Lower attrition rates are one of the primary goals of established companies, concerning established products or services. It’s something that everyone faces, as an initial boom of customers sees shrinkage in numbers and reduced lifetime per customer, even if there is a growth of new customers. This can cause a plateau of net gain, or long term losses depending on ratios. Attrition rates are unavoidable to some level, as some customers are attracted by novelty or by short term economic growth. As a result, they may abandon your product or service when the novelty expires, or when they no longer see it as a justified expense when money gets tight.
These are not things that can be addressed in lower attrition rates because they’re ineffable human nature that cannot be overridden. But what about the other factors that contribute to attrition? People often do not realize that a lot of attrition can be directly correlated to user experience, and in a number of ways. As a result, the best way to combat attrition is through improved positive UX. We can’t presume to make UX suggestions on a direct level here, as that is very specific to industries, product/service identities and corporate cultures (fail to mention the whole mess of demographics). We can however illuminate this a bit by talking about why this correlation exists, and why improving UX can help reduce the problem.
Let’s take a scenario is in software regarding user experience. When a new kind of software comes out, or software is released introducing a clever new feature that competitors do not have, it will see rapid migration and adoption out of the gate. However, in a case where the user experience doesn’t age well, or isn’t really that great past the novelty of the new features or functionality, a problem will arise. Other companies will eventually adopt the features or functionality you have introduced, but they will likely polish their UX in light of seeing your UX for what it really is. When this happens, users will migrate to something that matches your functionality, but with an overall more solid UX. So, with that in mind, being proactive about your UX, and polishing existing functionality and features to be as solid as what novelty you bring is the first step in ensuring reduced attrition across the board.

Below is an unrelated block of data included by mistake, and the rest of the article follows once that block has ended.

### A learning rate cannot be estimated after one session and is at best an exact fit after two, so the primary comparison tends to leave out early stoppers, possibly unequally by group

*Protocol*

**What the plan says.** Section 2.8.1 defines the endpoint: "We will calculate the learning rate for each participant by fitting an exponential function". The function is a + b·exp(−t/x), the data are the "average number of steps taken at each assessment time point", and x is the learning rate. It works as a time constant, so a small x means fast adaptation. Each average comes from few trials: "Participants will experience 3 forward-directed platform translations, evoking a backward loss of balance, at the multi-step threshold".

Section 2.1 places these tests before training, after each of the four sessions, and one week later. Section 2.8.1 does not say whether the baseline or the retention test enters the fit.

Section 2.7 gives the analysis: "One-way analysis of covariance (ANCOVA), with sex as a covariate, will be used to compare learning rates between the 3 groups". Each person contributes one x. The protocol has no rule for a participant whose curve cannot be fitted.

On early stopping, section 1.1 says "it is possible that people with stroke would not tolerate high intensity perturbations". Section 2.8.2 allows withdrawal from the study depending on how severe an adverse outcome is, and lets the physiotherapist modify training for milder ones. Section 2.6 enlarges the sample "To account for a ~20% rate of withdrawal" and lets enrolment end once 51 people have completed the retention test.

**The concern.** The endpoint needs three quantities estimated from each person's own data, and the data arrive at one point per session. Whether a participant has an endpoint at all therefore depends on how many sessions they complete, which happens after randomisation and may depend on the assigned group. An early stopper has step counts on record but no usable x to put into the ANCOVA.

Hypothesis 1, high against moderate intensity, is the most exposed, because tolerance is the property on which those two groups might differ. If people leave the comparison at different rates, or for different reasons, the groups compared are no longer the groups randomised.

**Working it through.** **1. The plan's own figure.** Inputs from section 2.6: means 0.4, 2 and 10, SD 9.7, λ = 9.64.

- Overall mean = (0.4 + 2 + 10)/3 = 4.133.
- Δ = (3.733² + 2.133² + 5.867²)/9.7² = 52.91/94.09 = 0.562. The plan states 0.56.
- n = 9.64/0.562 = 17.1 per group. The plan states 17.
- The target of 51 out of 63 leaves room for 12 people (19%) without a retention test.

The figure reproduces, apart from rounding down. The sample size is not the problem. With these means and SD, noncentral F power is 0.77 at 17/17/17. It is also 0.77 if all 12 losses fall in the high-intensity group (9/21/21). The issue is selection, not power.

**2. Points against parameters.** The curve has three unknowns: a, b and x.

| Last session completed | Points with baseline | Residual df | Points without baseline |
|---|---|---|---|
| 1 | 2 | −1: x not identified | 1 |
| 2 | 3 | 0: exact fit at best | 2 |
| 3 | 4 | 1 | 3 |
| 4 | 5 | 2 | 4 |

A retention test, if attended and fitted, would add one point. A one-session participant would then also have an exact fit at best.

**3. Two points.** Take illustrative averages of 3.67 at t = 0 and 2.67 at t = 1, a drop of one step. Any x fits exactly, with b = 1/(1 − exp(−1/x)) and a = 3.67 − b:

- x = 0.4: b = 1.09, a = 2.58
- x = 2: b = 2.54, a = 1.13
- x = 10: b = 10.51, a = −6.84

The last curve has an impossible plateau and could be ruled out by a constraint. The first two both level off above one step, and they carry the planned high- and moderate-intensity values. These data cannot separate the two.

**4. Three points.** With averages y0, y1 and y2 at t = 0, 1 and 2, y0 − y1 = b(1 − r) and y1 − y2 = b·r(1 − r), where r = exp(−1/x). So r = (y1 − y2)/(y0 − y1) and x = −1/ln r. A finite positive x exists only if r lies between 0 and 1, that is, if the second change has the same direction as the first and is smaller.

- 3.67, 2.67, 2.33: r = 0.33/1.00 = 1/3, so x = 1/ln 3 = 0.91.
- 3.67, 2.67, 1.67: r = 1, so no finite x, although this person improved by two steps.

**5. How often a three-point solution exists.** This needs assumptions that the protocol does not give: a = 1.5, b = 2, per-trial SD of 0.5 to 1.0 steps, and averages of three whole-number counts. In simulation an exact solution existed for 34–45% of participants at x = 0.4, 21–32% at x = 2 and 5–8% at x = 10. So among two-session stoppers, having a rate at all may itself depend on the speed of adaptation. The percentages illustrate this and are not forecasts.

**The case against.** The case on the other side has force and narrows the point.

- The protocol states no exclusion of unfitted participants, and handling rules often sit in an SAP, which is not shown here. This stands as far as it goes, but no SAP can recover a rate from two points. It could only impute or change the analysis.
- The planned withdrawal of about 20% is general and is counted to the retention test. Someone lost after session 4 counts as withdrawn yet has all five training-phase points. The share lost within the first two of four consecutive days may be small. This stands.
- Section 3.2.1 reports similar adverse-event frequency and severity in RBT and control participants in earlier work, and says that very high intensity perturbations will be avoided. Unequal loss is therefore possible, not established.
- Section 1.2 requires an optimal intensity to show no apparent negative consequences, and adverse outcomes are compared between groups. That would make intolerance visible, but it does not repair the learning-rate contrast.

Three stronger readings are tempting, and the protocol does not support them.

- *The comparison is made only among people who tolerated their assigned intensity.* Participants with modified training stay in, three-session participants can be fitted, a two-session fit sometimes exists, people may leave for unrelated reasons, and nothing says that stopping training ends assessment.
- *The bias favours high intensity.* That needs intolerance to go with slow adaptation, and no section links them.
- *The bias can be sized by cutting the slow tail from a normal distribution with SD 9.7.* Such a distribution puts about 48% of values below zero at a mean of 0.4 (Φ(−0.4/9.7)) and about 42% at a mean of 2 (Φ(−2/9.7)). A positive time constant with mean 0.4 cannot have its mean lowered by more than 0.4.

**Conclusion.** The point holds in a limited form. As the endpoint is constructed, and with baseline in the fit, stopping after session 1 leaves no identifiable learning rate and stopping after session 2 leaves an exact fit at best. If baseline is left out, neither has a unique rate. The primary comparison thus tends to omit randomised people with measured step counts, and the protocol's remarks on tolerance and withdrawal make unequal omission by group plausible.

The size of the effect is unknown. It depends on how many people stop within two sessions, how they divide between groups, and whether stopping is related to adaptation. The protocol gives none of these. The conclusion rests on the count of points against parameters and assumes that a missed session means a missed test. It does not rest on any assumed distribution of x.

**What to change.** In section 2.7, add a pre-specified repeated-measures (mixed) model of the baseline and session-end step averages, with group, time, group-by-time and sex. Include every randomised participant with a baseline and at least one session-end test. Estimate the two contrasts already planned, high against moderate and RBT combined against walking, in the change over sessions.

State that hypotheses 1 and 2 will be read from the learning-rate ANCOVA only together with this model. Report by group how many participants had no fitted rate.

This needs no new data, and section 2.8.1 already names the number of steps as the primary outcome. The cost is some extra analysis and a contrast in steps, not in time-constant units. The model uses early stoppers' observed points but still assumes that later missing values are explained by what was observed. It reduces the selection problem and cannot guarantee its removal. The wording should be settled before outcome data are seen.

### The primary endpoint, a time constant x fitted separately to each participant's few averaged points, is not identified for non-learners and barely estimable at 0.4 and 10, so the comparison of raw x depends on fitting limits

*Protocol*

It’s all about keeping a customer after you hook them. Companies make the mistake of relying on solidarity and superiority, in hopes that initial adoption will ensure a reluctance in customers to migrate to other services which improve on your UX concept. This has proven true in disparate cases, but this is not the norm. In actuality, customers aren’t as easy to become complacent and set in their ways as one may be wont to think. Therefore, the key to combating attrition is to ensure that your UX is the best it can be, and that all aspects of this, be it interface, usability, aesthetics and logic all meet the highest, most polished standards imaginable. This means that, for lower attrition rates, a little vanity and polish is actually kind of crucial.